It’s an approach to homelessness that says the best way to help people overcome addictions, mental illness and other issues that led them to a life on the streets is to begin by putting a roof over their head.
A concept long favoured in some American cities, it moved to Toronto three years ago. Today, it’s set to get a huge funding boost from city council, which is poised to approve spending nearly $5 million a year more to expand its $8.7-million Streets to Homes program (S2H).
The additional cash, approved by council’s executive committee earlier this month, will permit hiring more social workers and beefing up support services to help people find homes and jobs, in an effort to curb panhandling.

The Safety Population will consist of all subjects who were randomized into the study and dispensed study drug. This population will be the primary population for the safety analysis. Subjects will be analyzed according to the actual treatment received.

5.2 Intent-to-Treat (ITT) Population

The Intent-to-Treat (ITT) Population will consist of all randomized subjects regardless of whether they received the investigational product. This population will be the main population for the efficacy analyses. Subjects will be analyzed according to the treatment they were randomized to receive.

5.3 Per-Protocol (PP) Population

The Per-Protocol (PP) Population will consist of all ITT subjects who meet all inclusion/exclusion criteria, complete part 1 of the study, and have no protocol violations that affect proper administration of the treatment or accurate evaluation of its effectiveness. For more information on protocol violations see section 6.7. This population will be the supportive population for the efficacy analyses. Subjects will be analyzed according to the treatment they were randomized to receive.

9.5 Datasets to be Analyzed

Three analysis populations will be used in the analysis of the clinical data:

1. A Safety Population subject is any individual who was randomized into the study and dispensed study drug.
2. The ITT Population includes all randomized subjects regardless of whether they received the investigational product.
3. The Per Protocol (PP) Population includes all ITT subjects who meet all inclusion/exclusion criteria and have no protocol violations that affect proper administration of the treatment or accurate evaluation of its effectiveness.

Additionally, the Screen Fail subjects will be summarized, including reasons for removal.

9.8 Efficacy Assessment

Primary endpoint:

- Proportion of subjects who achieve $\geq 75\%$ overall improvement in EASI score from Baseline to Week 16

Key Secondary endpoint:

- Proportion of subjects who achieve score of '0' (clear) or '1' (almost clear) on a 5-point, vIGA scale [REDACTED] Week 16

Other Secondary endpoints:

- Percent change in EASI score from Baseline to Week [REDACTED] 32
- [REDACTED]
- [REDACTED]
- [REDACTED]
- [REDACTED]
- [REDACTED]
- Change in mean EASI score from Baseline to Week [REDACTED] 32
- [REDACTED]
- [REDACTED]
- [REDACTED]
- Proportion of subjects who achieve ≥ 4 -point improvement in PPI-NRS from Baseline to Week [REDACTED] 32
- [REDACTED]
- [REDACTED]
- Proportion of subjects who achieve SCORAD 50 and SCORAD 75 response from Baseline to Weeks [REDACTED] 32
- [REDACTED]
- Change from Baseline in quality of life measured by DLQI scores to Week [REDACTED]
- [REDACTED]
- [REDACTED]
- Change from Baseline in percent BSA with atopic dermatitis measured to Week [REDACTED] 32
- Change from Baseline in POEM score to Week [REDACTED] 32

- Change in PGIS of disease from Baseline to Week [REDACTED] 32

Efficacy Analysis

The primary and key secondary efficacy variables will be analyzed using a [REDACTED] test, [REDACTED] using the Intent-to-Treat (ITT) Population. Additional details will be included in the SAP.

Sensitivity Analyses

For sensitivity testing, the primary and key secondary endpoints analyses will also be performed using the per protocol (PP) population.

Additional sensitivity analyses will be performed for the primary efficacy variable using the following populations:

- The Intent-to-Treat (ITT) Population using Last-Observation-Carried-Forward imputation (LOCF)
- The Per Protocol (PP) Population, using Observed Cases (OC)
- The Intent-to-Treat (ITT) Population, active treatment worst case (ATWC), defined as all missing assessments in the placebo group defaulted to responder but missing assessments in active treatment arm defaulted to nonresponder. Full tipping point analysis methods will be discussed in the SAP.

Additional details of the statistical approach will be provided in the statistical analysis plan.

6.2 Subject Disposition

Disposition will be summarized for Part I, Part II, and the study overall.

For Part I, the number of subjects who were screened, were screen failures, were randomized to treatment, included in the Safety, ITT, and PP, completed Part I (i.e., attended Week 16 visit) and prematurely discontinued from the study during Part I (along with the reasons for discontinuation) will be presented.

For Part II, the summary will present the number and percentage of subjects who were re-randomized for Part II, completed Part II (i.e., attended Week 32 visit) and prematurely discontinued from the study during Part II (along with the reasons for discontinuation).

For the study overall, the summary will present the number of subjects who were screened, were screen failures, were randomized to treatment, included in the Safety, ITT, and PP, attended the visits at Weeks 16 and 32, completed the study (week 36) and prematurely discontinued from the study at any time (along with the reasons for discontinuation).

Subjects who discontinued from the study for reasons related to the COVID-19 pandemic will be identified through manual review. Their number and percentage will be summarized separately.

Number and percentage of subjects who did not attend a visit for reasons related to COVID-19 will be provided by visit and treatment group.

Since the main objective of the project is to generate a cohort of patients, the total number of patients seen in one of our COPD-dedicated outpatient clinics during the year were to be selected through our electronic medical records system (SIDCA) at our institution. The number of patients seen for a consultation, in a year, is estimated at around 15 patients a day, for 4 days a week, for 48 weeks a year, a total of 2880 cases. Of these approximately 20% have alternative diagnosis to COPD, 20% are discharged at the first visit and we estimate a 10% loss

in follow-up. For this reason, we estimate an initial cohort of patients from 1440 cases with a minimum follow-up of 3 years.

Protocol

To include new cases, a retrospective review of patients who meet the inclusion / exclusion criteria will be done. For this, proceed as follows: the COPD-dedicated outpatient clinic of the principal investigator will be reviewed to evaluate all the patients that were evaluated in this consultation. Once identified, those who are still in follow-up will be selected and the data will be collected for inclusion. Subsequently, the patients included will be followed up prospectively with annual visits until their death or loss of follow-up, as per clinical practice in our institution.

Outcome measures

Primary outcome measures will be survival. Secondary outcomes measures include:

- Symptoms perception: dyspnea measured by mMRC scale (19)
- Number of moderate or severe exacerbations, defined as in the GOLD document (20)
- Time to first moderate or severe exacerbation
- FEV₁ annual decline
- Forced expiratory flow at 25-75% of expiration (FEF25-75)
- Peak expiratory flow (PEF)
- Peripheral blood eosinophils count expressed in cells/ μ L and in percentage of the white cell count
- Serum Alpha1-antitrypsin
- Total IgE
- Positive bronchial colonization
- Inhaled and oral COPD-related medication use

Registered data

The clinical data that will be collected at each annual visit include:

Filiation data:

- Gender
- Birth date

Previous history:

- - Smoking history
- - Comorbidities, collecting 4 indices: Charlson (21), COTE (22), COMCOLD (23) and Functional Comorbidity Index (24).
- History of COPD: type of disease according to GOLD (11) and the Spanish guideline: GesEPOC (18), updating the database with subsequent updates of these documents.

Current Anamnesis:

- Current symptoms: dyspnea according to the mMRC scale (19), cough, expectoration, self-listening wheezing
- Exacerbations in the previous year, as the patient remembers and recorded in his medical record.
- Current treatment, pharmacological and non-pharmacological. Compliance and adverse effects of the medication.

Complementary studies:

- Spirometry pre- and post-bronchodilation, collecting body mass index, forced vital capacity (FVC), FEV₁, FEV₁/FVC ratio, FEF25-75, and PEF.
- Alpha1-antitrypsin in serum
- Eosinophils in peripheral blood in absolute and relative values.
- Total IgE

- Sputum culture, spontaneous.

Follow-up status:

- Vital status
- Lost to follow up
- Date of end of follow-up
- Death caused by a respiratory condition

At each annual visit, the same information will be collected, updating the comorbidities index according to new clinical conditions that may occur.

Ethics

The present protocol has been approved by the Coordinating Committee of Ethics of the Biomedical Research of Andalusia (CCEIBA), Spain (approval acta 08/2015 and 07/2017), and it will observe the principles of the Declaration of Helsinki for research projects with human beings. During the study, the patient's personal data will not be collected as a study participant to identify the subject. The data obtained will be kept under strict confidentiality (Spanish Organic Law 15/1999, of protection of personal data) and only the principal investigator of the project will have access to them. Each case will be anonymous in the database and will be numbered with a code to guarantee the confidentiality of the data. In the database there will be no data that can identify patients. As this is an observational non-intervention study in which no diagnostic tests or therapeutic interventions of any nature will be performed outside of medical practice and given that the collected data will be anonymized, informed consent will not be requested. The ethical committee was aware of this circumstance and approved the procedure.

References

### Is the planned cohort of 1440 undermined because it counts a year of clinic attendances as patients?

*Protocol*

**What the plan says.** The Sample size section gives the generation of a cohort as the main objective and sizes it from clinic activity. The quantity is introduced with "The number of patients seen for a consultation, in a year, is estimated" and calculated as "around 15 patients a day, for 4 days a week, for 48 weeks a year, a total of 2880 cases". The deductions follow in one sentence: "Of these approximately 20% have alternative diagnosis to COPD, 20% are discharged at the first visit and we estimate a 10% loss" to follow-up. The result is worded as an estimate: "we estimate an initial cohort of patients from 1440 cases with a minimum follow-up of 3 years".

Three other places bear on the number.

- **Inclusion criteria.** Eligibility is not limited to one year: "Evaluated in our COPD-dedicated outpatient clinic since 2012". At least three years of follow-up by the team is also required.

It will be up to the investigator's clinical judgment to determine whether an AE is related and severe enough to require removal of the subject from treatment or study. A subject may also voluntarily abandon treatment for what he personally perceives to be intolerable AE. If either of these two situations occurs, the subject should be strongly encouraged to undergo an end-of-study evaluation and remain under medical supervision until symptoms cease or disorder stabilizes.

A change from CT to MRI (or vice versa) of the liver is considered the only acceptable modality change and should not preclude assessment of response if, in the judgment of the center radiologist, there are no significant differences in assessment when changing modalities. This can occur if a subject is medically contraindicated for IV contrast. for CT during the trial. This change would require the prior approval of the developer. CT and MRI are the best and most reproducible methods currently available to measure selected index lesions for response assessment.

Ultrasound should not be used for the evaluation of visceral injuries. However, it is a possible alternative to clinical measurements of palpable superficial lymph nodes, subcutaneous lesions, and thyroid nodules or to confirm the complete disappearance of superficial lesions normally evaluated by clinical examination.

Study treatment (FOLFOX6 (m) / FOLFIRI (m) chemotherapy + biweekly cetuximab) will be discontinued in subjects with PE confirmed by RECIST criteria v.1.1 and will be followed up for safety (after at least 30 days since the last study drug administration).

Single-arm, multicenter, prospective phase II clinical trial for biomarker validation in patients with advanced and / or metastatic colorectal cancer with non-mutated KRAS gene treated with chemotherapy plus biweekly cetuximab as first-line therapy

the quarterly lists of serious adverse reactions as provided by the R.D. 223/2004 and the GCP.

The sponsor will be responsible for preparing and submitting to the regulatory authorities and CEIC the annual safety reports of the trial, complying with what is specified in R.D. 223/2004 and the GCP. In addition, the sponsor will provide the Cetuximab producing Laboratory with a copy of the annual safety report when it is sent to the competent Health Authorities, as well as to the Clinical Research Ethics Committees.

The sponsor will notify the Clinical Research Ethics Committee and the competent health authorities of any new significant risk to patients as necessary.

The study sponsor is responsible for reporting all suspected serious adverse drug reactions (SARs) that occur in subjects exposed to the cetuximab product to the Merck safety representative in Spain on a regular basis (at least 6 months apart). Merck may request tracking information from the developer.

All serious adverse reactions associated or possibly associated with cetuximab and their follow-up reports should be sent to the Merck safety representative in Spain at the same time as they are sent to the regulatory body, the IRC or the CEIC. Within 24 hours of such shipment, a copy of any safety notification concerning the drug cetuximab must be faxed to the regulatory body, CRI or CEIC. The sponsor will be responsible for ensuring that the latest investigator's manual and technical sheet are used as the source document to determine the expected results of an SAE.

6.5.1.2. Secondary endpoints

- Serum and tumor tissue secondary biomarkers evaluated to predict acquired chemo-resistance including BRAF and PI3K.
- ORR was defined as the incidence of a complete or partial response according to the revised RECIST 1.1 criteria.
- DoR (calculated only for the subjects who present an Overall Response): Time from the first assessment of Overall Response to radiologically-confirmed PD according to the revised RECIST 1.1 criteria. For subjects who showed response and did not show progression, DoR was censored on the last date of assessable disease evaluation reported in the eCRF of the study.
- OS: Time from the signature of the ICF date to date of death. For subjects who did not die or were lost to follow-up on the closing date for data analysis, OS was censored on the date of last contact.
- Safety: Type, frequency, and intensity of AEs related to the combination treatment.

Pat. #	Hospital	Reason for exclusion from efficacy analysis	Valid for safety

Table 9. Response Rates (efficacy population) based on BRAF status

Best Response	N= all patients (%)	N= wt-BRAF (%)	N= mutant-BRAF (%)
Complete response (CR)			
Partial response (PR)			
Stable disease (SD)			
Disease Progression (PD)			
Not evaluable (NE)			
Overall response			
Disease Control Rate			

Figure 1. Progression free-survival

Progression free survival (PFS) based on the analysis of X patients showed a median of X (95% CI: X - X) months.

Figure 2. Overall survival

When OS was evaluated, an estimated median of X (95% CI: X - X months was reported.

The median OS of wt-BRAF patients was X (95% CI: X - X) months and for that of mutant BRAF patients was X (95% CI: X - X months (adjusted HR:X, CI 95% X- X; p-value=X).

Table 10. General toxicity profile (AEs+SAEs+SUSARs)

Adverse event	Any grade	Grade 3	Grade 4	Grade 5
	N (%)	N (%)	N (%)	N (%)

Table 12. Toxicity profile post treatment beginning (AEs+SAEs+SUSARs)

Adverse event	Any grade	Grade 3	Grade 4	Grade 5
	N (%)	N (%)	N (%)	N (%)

The compassionate strategy, a reversal from the get-tough approach of issuing $100 tickets in an effort to scare panhandlers off the streets, has been endorsed by Toronto business and tourism officials. S2H is being widely applauded because of the city funding commitment and the fact it’s bringing together politicians, social activists, businesses, the tourist industry and police to confront the problem.